Since taking up anthropology, I’ve been invested in building nuanced understandings of how power relations play out in our everyday lives. In particular, how do we become political actors through our basic dwelling practices—claiming land, using water, and growing food? This project has been a welcome opportunity to combine these scholarly questions and anthropological methods that I’ve been developing elsewhere so far with the agricultural landscape I live in. We are losing the middle in U.S. agriculture, and while the corn and soybean fields of the Midwest make the dominance of industrial agriculture readily apparent, this is also an interesting site of innovations in local and regional food systems.
5. What do you see as the main challenges to sustainable agriculture in the US and what can anthropological research reveal about a path forward?
One challenge is the lopsidedness of the scale at which food is produced, distributed, and marketed. Existing institutions, public policies, tax incentives, and consumer expectations all favor the industrial scale. And sustainable practices don’t work well at this scale. Second, too many ecological, economic, and social costs are externalized from the prices we pay for food. Both factors put farmers using sustainable practices at a real disadvantage in the marketplace. One of anthropology’s strengths is in understanding relationships. We need empirically grounded and fully peopled investigations of how different policy decisions, individual choices, cultural norms, and economic interests shape our food systems. Highlighting these relationships that bring us our food can help eaters, as a broader public, hold ourselves more accountable to each other.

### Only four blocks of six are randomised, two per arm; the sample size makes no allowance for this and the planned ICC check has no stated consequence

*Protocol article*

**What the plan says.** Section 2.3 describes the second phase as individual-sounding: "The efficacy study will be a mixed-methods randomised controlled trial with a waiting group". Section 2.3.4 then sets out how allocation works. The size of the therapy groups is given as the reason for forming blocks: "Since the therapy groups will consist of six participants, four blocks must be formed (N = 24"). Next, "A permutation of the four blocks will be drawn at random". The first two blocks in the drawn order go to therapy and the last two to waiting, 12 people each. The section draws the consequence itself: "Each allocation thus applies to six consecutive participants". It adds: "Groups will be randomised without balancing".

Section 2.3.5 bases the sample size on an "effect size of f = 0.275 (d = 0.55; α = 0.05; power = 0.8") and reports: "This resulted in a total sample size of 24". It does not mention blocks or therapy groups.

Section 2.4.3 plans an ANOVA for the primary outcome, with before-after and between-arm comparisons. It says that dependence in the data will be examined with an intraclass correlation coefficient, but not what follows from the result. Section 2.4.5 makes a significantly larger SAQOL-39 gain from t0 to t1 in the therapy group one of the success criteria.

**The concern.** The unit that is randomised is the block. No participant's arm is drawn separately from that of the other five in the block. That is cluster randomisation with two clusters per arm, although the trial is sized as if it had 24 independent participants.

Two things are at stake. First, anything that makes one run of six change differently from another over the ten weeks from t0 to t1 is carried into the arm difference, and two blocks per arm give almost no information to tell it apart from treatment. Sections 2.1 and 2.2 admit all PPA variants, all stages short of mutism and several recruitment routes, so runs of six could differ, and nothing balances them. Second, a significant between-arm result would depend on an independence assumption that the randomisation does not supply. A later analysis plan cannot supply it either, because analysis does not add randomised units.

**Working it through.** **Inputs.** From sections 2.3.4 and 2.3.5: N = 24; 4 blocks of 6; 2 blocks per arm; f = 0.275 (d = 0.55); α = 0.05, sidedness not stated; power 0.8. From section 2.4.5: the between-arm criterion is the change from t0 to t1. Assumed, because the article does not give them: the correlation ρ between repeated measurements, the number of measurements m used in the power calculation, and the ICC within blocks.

Emily McKee is an Assistant Professor at Northern Illinois University in the Department of Anthropology and the Institute for the Study of the Environment, Sustainability, and Energy. Specializing in environmental and Middle East anthropology, with a focus on political ecology, she conducts research in Israel, Palestine, Jordan, and the United States. She is the author of Dwelling in Conflict: Negev Landscapes and the Boundaries of Belonging and journal articles in various venues, including Current Anthropology, IJMES, Antipode, and Nomadic Peoples.